Researchers from the Universitat de València (UV) and the Cedar Sinai Medical Center in Los Angeles have partnered to describe a biological mechanism that generates cells which are better equipped to fight off serious infections caused by the Candida albicans fungus.
The fungus, which is often found in innocuous form in the oral cavity, vagina and gastrointestinal tract, can cause superficial skin and mucus infections in healthy people. It can also cause serious internal or invasive infections in immunodepressed patients and is as such considered an opportunistic pathogenic fungus.
The research, published in Microbes and Infection, analyses the interaction between hematopoietic progenitor and stem cells with this fungus. María Luisa Gil, professor or microbiology at the University of Valencia, explains:
“When stem cells interact directly with the Candida albicans microorganism, this leads quickly to the conversion of these cells into mature mieloid cells -neutrophil, monocyte, macrophages and dendritic cells-, which are what fuel our natural immune system, our first defense against infections”.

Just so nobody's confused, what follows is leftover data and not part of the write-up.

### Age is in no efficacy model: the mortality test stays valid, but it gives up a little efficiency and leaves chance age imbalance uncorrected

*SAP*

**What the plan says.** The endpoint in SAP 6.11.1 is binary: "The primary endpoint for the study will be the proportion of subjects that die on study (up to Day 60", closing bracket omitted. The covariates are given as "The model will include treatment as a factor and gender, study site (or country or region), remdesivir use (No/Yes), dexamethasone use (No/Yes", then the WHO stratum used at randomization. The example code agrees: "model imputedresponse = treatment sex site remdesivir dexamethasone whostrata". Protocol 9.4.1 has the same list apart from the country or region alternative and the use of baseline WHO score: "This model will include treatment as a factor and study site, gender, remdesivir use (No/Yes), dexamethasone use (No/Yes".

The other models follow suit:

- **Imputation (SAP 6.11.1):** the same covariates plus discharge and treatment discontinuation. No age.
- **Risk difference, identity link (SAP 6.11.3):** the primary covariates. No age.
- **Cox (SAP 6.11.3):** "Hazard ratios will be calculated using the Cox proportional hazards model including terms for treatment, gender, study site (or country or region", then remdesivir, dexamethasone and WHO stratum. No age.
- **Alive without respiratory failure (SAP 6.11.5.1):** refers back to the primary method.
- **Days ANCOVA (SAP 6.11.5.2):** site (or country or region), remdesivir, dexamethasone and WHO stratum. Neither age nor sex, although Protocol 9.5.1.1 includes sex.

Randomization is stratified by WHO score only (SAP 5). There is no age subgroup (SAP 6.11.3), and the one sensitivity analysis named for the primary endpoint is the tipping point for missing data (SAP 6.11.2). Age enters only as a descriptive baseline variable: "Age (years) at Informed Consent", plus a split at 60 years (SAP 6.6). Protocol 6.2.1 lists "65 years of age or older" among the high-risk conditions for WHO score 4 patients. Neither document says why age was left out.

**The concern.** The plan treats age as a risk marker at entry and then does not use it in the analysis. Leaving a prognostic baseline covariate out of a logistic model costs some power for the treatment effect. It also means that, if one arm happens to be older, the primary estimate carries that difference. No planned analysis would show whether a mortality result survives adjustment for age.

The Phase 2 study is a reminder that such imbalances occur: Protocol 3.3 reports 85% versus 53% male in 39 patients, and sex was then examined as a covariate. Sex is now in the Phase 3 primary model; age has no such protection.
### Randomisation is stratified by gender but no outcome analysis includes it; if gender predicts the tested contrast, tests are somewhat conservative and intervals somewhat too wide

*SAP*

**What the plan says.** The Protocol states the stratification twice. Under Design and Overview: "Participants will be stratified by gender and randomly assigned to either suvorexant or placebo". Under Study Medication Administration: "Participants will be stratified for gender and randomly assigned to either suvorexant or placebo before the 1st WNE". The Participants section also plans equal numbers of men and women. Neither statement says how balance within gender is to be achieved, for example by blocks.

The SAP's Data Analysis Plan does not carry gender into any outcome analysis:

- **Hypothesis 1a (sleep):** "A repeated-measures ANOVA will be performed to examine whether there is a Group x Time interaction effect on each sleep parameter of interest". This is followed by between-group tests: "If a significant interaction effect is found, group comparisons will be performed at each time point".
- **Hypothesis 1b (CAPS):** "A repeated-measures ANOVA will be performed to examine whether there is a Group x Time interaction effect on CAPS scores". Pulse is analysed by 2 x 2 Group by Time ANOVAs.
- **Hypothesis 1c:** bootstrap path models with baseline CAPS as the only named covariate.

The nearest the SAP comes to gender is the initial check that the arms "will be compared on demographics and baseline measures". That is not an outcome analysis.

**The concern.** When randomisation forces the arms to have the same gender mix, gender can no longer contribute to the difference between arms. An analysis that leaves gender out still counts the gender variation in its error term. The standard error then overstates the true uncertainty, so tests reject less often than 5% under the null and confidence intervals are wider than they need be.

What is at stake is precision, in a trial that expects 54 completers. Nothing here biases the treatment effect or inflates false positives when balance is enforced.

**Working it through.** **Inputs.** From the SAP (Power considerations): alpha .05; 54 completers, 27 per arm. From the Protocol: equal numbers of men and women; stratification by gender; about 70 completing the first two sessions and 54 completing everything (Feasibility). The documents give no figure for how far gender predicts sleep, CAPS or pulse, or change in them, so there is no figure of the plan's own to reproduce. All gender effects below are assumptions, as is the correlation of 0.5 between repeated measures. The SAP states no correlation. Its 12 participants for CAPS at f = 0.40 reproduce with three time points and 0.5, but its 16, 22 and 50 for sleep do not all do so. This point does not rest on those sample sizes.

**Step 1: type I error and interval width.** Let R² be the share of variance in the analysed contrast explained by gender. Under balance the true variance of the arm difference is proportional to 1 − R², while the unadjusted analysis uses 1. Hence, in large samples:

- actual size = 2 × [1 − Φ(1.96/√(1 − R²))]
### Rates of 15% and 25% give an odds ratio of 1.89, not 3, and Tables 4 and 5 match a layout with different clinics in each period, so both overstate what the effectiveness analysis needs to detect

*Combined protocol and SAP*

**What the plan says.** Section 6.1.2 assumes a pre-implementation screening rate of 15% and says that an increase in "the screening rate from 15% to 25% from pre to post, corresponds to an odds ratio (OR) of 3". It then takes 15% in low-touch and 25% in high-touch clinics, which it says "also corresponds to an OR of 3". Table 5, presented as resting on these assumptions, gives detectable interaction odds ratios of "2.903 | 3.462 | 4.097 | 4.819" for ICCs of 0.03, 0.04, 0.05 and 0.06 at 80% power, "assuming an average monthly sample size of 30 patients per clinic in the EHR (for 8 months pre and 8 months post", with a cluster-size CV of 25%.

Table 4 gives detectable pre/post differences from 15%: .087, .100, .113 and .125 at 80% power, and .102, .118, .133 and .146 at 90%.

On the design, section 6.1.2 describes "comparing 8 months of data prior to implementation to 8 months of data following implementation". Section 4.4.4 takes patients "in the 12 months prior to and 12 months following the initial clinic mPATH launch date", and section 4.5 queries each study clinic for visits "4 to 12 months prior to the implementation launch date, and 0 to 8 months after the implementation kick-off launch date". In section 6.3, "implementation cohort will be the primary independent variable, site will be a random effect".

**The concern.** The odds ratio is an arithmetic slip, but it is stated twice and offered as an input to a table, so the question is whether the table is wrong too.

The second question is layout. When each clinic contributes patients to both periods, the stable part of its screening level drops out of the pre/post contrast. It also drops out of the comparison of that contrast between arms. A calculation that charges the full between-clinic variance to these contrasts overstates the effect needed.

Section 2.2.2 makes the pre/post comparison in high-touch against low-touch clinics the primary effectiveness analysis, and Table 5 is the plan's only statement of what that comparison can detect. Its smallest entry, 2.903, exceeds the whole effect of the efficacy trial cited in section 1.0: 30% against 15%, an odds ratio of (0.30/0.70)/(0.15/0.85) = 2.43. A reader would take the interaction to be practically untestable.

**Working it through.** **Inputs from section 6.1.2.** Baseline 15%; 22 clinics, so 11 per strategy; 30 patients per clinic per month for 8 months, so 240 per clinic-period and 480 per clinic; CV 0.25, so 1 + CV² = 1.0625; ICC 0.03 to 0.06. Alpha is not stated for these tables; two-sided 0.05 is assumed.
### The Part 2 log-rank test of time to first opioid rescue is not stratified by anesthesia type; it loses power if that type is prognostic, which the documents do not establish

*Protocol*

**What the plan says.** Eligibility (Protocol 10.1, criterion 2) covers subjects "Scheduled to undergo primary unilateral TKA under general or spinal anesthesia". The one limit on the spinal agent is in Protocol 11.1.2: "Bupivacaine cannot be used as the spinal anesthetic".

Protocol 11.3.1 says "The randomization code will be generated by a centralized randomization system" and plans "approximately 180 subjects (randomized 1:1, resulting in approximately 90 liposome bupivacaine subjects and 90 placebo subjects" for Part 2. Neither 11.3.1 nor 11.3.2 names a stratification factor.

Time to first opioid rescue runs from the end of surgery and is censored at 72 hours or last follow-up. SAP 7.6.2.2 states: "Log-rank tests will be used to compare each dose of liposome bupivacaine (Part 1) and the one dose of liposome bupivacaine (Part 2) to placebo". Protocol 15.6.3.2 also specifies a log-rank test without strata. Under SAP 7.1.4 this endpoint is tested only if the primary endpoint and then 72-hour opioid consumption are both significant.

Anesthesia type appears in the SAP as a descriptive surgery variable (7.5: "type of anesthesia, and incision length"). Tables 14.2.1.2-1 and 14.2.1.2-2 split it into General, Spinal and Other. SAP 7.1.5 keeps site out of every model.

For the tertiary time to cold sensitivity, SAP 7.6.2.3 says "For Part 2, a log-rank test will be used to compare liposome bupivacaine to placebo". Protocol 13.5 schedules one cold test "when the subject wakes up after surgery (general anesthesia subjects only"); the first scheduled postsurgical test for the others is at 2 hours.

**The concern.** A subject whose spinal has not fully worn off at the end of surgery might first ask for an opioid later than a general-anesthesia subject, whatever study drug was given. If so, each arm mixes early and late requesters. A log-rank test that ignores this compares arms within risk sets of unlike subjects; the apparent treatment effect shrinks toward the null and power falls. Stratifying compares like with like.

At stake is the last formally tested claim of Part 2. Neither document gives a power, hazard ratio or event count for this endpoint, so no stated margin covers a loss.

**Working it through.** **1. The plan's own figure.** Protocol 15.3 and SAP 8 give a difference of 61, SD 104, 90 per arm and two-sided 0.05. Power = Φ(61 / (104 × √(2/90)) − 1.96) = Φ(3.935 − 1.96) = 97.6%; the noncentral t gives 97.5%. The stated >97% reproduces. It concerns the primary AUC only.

The fact of stems cells interacting with the C. albicans microorganism is important because until now it was thought that only mature cells recognised and responded directly to microorganisms and derivatives. The study shows that this interaction can lead to the generation of cells that are functionally better prepared to face off an infection.
Indeed, the discovery of this new host/pathogen interaction mechanism and its consquences in the modulation of immune response may provide a new target for intevention in the fight against serious infections.
Research group and funding
The Immunology of Fungal Infections research group of the Infections) reports to both the department of Microbiology and Ecology, and the Interdisciplinary Research Structure for Biotechnology and Biomedicine (ERI-BIOTECMED) of the University of Valencia. Part of the experimental work was carried out at the University’s Central Service for Experimental Research (SCSIE), and in collaboration with researchers from Cedar Sinai Medical Center in Los Angeles.
The group has been researching immune response to the Candida albicans fungus for a number years. The incidence and seriousness of C. albicans infections has increased considerably over recent decades, due mainly to the increase in at-risk population. The work has received funding from the Spanish Ministry of Economy and Competitiveness (ref. SAF2014-53823-P, co-funded by the ERDF).
The full article, published in Microbes and Infection, can be consulted here.
Source: University of Valencia